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Mass of the Lord's Supper

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Leonardo da Vinci (1452-1519) - The Last Supper (1495-1498)

The Last Supper (Convent of Sta. Maria delle Grazie, Milan, Italy (1498), by Leonardo da Vinci).

The Mass of the Lord's Supper, which inaugurates the Easter Triduum,[1] commemorates more explicitly than other celebrations of the Mass the Last Supper of Jesus with his disciples.

The Mass stresses three aspects of that event: "the institution of the Eucharist, the institution of the priesthood, and the commandment of brotherly love that Jesus gave after washing the feet of his disciples."[2]

Structure

The Mass begins as usual, with the exception that the tabernacle, wherever placed, should be empty.[3]

At the singing of the Gloria in Excelsis Deo, all the church bells may be rung; afterwards, they are silenced until the Gloria of the Easter Vigil.[4]

The Liturgy of the Word consists of the following readings:

Meister des Hausbuches 003

Christ Washing the Feet of the Apostles by Meister des Hausbuches, 1475 (Gemäldegalerie, Berlin).

After the homily, which should explain the three aspects of the celebration mentioned above,[7] the priest who is celebrating the Mass removes his chasuble, puts on a linen gremiale (an amice is often used for this purpose), and proceeds to wash the feet of a number of people (usually twelve, corresponding to the number of the Apostles)[8]

There are special formulas in the Eucharistic Prayer to recall that the Mass of the Lord's Supper is in commemoration of Jesus' Last Supper.

Sufficient hosts are consecrated for the faithful to receive Communion both at that Mass and on the next day. The hosts intended for the Good Friday service are not placed in the tabernacle, as is usual, but are left on the altar, while the priests says the postcommunion prayer.[9] Then the priest incenses the Blessed Sacrament three times and, taking a humeral veil with which to hold it, carries it in solemn procession to a place of reservation somewhere in the church or in an appropriately adorned chapel.[10] The procession is led by a cross-bearer accompanied by two servers with lighted candles; other servers with lighted candles follow and a thurifer immediately precedes the priest.[11]

On arrival at the place of reposition, the priest places the vessel with the Blessed Sacrament in the tabernacle there, leaving the door open. He then incenses it and closes the tabernacle door. After a period of adoration, he and the servers depart in silence.[12]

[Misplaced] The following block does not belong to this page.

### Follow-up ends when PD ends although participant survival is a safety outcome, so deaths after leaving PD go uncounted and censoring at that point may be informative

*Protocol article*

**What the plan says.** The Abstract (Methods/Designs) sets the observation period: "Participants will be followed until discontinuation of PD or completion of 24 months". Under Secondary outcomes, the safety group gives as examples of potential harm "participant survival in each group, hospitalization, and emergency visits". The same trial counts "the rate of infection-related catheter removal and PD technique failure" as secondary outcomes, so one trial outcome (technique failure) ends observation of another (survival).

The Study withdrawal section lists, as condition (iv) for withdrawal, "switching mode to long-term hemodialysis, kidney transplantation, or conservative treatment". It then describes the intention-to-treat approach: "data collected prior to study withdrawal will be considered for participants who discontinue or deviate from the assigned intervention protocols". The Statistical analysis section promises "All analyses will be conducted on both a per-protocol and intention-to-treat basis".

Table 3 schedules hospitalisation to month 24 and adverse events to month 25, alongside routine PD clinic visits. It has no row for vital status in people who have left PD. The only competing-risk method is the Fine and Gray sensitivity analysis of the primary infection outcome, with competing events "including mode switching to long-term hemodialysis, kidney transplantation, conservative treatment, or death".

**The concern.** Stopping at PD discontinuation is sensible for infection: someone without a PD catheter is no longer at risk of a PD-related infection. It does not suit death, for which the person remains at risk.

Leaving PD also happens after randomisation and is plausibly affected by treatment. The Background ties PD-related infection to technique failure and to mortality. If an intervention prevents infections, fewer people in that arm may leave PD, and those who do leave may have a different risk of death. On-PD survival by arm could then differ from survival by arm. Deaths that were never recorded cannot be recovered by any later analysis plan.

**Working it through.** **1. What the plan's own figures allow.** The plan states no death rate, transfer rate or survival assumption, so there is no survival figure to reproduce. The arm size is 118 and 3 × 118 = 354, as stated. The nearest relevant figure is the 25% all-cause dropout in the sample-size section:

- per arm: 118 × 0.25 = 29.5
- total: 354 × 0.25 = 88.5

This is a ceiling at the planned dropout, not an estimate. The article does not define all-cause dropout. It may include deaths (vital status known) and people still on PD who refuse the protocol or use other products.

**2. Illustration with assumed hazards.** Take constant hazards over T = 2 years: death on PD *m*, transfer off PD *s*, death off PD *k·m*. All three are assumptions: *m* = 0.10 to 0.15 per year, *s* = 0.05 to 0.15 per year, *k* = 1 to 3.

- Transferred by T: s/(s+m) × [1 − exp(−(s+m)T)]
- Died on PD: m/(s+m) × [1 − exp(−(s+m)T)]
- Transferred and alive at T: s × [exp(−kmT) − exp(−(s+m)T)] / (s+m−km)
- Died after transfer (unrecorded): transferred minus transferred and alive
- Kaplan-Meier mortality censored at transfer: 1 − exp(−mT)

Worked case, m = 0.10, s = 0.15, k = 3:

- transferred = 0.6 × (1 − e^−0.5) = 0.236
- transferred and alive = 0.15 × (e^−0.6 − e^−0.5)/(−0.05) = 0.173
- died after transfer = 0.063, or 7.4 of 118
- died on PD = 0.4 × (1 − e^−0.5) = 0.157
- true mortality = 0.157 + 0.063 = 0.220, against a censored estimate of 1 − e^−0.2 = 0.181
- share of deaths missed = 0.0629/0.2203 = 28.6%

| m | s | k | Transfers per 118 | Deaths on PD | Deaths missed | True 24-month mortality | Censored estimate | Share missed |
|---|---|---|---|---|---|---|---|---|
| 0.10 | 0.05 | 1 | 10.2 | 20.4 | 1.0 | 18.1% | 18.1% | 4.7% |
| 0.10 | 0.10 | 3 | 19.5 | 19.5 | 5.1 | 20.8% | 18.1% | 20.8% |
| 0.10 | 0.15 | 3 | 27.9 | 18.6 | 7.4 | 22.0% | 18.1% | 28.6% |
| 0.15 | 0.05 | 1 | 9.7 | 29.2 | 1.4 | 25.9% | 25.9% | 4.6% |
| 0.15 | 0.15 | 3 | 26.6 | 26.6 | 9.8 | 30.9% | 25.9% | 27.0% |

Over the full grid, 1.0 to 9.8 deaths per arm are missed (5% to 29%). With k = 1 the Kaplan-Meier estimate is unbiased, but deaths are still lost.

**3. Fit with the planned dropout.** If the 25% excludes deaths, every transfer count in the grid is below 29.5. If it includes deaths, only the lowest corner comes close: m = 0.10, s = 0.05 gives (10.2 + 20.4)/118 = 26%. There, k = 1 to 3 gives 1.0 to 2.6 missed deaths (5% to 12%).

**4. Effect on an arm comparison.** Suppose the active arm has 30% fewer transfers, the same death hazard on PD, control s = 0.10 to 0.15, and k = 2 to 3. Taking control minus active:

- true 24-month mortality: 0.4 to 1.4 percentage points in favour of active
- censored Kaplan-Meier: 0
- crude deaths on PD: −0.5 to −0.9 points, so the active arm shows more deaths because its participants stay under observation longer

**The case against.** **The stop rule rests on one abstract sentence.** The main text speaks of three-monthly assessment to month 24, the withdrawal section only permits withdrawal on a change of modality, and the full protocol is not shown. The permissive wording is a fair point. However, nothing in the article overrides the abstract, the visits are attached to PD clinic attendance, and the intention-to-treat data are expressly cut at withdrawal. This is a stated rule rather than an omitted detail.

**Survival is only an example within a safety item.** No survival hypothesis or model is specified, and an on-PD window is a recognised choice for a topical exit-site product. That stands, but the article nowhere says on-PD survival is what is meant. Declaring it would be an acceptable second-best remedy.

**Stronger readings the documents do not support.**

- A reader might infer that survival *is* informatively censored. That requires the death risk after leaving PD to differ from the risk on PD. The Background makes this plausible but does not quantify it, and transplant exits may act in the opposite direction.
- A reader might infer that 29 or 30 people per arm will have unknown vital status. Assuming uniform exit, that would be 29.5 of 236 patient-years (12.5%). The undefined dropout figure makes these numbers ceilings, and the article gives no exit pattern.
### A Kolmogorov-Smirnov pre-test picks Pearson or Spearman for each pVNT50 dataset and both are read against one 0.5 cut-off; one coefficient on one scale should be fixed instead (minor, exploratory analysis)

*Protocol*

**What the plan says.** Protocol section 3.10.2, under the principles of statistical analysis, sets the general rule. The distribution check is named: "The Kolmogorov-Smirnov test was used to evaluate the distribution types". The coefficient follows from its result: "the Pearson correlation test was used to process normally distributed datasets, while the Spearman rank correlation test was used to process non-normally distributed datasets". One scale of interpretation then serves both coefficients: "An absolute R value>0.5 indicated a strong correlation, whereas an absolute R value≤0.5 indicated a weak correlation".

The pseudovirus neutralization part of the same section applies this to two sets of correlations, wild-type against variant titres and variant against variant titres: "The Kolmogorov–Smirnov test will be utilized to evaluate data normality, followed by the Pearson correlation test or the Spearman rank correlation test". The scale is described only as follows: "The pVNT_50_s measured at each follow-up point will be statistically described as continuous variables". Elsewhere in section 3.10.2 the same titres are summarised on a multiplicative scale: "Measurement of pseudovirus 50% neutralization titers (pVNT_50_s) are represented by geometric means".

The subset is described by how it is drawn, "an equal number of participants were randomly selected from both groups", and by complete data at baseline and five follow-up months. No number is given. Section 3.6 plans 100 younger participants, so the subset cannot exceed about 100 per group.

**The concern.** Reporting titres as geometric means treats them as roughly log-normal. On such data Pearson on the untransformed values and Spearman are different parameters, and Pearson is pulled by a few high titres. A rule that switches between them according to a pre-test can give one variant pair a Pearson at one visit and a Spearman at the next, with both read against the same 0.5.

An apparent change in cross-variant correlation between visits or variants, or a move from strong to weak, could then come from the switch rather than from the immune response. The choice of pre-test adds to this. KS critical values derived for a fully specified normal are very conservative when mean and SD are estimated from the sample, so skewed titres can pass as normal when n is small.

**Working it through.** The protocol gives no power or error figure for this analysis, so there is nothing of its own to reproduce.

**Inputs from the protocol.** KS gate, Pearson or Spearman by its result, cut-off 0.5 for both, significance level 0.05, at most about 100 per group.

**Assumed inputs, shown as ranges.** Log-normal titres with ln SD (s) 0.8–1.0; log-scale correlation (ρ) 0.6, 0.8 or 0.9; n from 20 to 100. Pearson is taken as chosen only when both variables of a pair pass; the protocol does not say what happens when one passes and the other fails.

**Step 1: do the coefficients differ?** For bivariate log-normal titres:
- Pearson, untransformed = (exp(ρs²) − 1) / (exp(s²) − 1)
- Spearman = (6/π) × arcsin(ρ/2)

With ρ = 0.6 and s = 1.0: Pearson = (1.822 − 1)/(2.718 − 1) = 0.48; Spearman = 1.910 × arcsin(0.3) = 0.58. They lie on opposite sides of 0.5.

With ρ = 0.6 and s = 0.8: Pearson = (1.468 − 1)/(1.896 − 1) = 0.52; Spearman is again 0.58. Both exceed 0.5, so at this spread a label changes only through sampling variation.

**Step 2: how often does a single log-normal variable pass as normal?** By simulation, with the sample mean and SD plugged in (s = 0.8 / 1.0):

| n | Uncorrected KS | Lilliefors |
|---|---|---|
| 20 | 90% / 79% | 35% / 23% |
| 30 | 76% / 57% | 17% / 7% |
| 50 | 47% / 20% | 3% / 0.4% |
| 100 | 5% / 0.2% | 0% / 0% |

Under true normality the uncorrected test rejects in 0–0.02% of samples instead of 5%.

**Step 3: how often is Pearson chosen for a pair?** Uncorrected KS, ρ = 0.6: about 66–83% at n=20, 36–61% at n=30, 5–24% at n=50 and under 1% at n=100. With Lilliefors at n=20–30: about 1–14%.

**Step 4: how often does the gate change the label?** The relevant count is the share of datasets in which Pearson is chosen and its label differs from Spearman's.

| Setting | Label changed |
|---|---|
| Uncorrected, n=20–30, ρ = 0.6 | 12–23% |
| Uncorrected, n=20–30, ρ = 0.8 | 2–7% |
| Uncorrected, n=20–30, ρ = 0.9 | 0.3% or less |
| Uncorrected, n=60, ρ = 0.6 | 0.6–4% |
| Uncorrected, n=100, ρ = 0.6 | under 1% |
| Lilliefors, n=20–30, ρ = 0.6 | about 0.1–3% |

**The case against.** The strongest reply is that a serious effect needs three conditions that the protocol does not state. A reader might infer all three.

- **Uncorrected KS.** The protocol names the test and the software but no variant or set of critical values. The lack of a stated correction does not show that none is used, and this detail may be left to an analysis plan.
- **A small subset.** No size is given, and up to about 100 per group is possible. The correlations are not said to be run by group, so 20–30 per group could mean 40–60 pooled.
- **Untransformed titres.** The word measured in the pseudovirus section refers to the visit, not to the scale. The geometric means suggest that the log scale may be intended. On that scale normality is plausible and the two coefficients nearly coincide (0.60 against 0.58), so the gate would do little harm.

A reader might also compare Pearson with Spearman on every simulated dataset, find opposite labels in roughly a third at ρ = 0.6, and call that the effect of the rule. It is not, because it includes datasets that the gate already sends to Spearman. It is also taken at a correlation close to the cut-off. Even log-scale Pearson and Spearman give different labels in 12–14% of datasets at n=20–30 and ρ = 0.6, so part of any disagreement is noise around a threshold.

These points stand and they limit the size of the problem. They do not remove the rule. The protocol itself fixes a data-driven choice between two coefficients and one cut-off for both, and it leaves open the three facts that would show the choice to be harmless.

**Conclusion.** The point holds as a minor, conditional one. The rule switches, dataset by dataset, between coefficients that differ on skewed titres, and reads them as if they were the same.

The continuation of Eucharistic adoration is encouraged, but if continued after midnight should be done without outward solemnity.[13][14]The Blessed Sacrament remains in the temporary place until the Holy Communion part of the Good Friday liturgical service.

At a suitable time after the Mass of the Lord's Supper the altar is stripped without ceremony, and crosses in the church are removed or covered.[15]

History

The celebration of a Mass in the evening of Holy Thursday began in late fourth-century Jerusalem, where it became customary to celebrate the events of the Passion of Jesus in the places where they took place. In Rome at that time a Mass was celebrated at which penitents were reconciled with a view to participation in the Easter celebrations. The Jerusalem custom spread and in seventh-century Rome the Pope celebrated a Mass of the Lord's Supper on this day as well as the Mass of Reconciliation. By the eighth century, the Masses became three: one for reconciliation, one for blessing the holy oils and a third for the Last Supper. The last two were in reduced form, being without Liturgy of the Word. Pope Pius V's reforms in 1570 forbade the celebration of Mass after noon, and the Mass of the Lord's Supper became a morning Mass and remained so until Pope Pius XII's reforms in the 1950s.[16]

The washing of feet that is now part of the Mass of the Lord's Supper, was in use at an early stage without relation to this particular day, and was first prescribed for use on Holy Thursday by a 694 Council of Toledo. By the twelfth century it was found in the Roman liturgy as a separate service. Pope Pius V included this rite in his Roman Missal, placing it after the text of the Mass of the Lord's Supper.[17] He did not make it part of the Mass, but indicated that it was to take place "at a suitable hour" after the stripping of the altars.[18] The 1955 revision by Pope Pius XII inserted the rite into the Mass.

References

  1. General Norms for the Liturgical Year and the Calendar, 19
  2. Holy Thursday Evening Mass of the Lord's Supper, 45
  3. Holy Thursday Evening Mass of the Lord's Supper, 48
  4. Holy Thursday Evening Mass of the Lord's Supper, 50
  5. Exodus 12:1-8 and 12:11-14
  6. Psalms 116:10-11 and {{{3}}}
  7. Holy Thursday Evening Mass of the Lord's Supper, 45
  8. Holy Thursday Evening Mass of the Lord's Supper, 51
  9. Missale Romanum, Feria V in Cena Domini, 35-36
  10. Missale Romanum, Feria V in Cena Domini, 37-38
  11. Missale Romanum, Feria V in Cena Domini, 38
  12. Missale Romanum, Feria V in Cena Domini, 39-40
  13. Missale Romanum, Feria V in Cena Domini, 43
  14. Holy Thursday Evening Mass of the Lord's Supper, 56
  15. Missale Romanum, Feria V in Cena Domini, 41
  16. Orlando O. Espín, James B. Nickoloff, An Introductory Dictionary of Theology and Religious Studies (Liturgical Press, 2007 ISBN 0814658563, 9780814658567), p. 379
  17. Orlando O. Espín, James B. Nickoloff, An Introductory Dictionary of Theology and Religious Studies (Liturgical Press, 2007 ISBN 0814658563, 9780814658567), p. 380
  18. Missale Romanum, Editio Princeps (1570), reproduction published by Libreria Editrice Vaticana 1998, ISBN 88-209-2547-8

See also

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